Interview Malayalam

We have to be realistic: IFFK deputy director H Shaji on low footfalls this year

The deputy director took time out of a busy schedule on the inaugural day of the 23rd International Film Festival of Kerala to speak on the struggle of facing budget cuts, declining footfalls, and the solidarity among the cinema industry in Kerala. 

Photo: Facebook/H Shaji

Shriram Iyengar

It took some running around to get to H Shaji, deputy director of the 23rd International Film Festival of Kerala (IFFK), held in Trivandrum. On the opening day of the festival, 7 December, Shaji was busy managing multiple schedules, ensuring guest arrivals, battling screening problems, and arranging for the opening ceremony. Constantly working through details, Shaji seemed a bit tensed.

Understandably so. A couple of months ago, the festival was almost canceled owing to the devastation wrought by the Kerala floods in August. In the face of the worst ever floods, the state government had decided not to hold any artistic or cultural celebrations and instead focus on the rebuilding efforts. 

"An understandable priority," says Shaji. However, the Kerala Chalachitra Academy persisted in their decision to hold the festival, leading to several budget cuts, organisational struggles, and the need to raise delegate fees. 

This, in turn, has led to a fall in numbers at the festival. 

On the sidelines of the inaugural day in Trivandrum, Shaji spoke with Cinestaan.com, explaining why the decline in attendance was expected. Excerpts:

 It has been a difficult year for the state, and there were talks about cancelling the festival. How difficult was it to sustain the festival, with budget cuts as well this year? 

Actually, this is like - 'There was no festival, then there was a festival'. Post floods, the [state] government took a decision that there won't be any artistic or cultural events. But then they also had a change of mind. 

Obviously, the state had a priority change. All energy was focused towards rebuilding efforts. There were questions if we should spend towards the art, or focus on building bridges and homes.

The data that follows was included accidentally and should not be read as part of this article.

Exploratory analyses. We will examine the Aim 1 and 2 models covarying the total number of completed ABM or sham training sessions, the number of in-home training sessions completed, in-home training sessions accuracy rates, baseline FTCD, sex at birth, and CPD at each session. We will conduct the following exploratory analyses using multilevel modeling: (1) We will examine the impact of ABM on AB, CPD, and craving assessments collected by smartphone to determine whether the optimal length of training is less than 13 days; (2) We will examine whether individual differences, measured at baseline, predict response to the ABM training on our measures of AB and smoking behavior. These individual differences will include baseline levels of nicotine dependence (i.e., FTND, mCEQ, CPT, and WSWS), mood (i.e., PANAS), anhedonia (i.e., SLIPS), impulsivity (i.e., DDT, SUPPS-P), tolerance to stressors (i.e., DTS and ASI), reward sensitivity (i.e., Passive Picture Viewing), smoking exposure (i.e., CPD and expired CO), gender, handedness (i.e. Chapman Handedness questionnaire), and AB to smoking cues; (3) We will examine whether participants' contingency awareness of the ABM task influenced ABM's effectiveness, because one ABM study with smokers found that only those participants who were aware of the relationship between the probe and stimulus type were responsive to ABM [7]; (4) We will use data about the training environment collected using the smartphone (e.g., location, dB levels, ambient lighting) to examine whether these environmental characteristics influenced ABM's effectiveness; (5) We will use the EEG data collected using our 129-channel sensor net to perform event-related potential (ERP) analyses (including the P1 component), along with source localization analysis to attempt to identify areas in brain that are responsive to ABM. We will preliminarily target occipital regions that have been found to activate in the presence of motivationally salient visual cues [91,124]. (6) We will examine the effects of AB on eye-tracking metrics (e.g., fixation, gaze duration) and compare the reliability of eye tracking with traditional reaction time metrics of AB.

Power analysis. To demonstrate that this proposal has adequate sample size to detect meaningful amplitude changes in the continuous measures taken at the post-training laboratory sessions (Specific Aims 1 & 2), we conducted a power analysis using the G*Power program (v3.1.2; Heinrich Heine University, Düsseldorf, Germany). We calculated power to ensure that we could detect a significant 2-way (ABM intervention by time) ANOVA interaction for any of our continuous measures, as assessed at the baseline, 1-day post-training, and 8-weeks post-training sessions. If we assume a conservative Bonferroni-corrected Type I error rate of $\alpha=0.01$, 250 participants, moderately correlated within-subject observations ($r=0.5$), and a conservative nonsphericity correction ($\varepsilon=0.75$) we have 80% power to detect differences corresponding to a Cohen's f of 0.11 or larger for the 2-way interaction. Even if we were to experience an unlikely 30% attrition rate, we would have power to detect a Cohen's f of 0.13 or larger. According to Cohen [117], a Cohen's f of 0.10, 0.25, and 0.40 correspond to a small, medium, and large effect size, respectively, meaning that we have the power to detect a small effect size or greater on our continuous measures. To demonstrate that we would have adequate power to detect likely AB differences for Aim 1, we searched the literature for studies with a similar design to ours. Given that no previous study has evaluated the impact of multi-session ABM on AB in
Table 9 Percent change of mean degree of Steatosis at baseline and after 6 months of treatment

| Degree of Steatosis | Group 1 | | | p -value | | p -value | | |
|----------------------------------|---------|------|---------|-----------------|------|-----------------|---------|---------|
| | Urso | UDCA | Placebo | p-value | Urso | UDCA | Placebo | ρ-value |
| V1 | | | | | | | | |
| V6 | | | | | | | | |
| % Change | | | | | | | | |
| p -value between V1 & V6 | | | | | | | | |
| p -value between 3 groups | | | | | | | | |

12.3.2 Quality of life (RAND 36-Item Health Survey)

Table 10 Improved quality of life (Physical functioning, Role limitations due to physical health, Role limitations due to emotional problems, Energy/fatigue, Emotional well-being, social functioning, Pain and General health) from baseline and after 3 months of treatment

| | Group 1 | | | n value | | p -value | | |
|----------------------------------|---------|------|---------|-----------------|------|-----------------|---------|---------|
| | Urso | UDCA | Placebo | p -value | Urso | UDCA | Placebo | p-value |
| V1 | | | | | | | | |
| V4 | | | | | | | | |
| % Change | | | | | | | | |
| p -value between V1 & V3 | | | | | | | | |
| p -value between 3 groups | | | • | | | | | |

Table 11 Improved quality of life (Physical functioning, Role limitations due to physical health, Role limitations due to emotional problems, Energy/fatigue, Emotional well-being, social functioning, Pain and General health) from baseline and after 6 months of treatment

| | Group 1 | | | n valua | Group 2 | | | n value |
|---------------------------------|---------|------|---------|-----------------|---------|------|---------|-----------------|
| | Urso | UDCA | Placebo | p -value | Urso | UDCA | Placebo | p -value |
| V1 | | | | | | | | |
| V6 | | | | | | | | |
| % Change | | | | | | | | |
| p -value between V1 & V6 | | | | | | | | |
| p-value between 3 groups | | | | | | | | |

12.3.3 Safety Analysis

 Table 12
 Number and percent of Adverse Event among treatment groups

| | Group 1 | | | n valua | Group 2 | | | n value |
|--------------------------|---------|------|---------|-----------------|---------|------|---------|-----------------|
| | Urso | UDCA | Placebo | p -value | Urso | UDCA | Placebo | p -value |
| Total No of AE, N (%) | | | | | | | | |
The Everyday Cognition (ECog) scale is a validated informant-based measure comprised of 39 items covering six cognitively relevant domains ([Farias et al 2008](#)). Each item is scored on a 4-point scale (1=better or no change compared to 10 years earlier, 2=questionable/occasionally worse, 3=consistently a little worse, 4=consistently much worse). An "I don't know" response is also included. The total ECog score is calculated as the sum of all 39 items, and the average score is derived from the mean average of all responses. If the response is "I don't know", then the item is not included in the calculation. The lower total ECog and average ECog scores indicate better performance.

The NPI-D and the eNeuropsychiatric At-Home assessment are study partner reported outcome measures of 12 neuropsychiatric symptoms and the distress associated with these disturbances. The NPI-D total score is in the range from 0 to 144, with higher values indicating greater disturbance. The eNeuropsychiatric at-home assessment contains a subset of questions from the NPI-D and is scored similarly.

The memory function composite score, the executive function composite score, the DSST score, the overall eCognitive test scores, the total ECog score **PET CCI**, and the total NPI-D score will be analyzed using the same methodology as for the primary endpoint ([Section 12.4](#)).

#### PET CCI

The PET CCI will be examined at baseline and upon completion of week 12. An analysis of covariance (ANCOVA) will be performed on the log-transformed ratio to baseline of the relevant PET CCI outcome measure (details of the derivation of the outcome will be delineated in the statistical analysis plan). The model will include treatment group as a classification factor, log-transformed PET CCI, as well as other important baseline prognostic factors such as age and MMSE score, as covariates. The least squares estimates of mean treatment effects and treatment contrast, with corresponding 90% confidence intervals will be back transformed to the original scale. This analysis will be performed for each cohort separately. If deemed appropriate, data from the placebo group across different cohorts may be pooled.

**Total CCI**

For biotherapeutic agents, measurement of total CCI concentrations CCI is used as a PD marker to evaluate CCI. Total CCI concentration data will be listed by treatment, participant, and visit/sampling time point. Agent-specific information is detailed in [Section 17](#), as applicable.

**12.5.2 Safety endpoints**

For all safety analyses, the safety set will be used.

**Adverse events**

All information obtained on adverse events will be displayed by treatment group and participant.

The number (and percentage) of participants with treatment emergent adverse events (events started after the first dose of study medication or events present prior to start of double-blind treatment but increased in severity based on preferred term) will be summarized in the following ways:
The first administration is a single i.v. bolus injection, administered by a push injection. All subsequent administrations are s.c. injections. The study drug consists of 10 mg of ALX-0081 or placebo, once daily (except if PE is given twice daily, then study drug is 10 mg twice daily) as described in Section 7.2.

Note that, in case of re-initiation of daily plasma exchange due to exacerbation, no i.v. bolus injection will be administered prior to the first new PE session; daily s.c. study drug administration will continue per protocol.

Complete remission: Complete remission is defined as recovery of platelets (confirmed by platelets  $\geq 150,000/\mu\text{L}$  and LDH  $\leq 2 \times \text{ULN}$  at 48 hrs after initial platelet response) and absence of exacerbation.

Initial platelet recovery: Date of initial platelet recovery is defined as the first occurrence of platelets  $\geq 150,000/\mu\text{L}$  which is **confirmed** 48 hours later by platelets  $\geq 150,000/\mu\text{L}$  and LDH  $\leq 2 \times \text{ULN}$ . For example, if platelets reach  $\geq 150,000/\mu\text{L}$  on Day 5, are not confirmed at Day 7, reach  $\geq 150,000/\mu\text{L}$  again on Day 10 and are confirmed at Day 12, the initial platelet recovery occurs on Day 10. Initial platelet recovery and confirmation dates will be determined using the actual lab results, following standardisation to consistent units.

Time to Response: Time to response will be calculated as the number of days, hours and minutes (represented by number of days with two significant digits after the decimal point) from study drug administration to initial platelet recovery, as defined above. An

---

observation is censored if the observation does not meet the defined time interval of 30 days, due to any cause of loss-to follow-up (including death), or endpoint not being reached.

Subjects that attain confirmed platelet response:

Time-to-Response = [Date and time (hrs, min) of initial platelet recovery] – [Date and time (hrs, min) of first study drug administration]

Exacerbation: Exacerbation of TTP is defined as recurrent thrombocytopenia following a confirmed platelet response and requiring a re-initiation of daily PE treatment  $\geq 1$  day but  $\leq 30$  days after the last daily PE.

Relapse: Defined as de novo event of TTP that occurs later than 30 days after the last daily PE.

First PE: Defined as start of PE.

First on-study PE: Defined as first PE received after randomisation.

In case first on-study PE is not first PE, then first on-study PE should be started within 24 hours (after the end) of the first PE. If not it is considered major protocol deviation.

We had to face budget cuts. Last year, the budget was at Rs6.5 crore. This year it has been halved to Rs3.5 crore. 

We, however, took care to not change the quality of the programming. Our distributors, theatrical partners were quite empathetic to the situation. 

While the government had also said that there won't be any funds available, at the same time, the government has also provided venues free of cost. All the government theatres, Kairali, Sree, Nila and Kala Bhavan have just charged running costs. 

We were forced to find sources of income ourselves. We adopted a two-point strategy. We increased the delegate fee, and had to find sponsors. Finding sponsors was difficult, because everyone has been donating to the disaster relief fund. So it is not that successful. But the delegate fee has already seen 7,500 members register. Initially, we thought of bringing in 10,000. 

But for obvious reasons it is difficult. But at the same time, we are helpless. So many delegates decided to shell out money and stand with us. We are happy. 

Is there an expected decline in footfall? 

Yes, some decline in footfall. There is no point in hiding from the reality, and ignoring it. We have to be realistic. That is in a way slightly affected, but the films are there. 

We thought we would close spot registration on the opening day, but the large number of people coming in for registration forced us to keep it open for now. 

The festival also has a package of films that focus on the theme of hope. It seems a timely addition? 

This was a post-floods decision. The moment we decided there will be a festival, it came to our mind that there should be a focus on rebuilding and hope, the success of human spirit, and resilience. 

That too not in the conventional sense of rebuilding, but a broad sense where a thought of positive thinking is evoked. We tried to break that stereotype. There is a documentary on the Pope, and also a Mandela film which marks the 100th year of his birth. Happy coincidences. In a way, this also pays a tribute to the survival spirit of people. 

The festival opens this evening, with chief minister Pinarayi Vijayan, and Iranian filmmaker Majid Majidi among the guests. What do you hope from the festival? 

I think this will be a happy occassion. Majid Majidi, especially. We can't talk about the festival without mentioning him. 

All through these years, his films have been hugely popular across Kerala. The Academy (Kerala Chalachitra Academy) has a program called Touring Talkies, which takes good films to all the villages in the state of Kerala, and some tribal hamlets as well. Remotest areas where they haven't even heard of cinema. 

At these places, we have shown Majidi's films with Malayalam subtitles. So Majidi is like a Kerala filmmaker, kind of. 

He has a huge fan following, and even outside IFFK, he is quite well known. So his coming to IFFK is a landmark for us. I hope he also feels the same about cinephiles in Kerala. 

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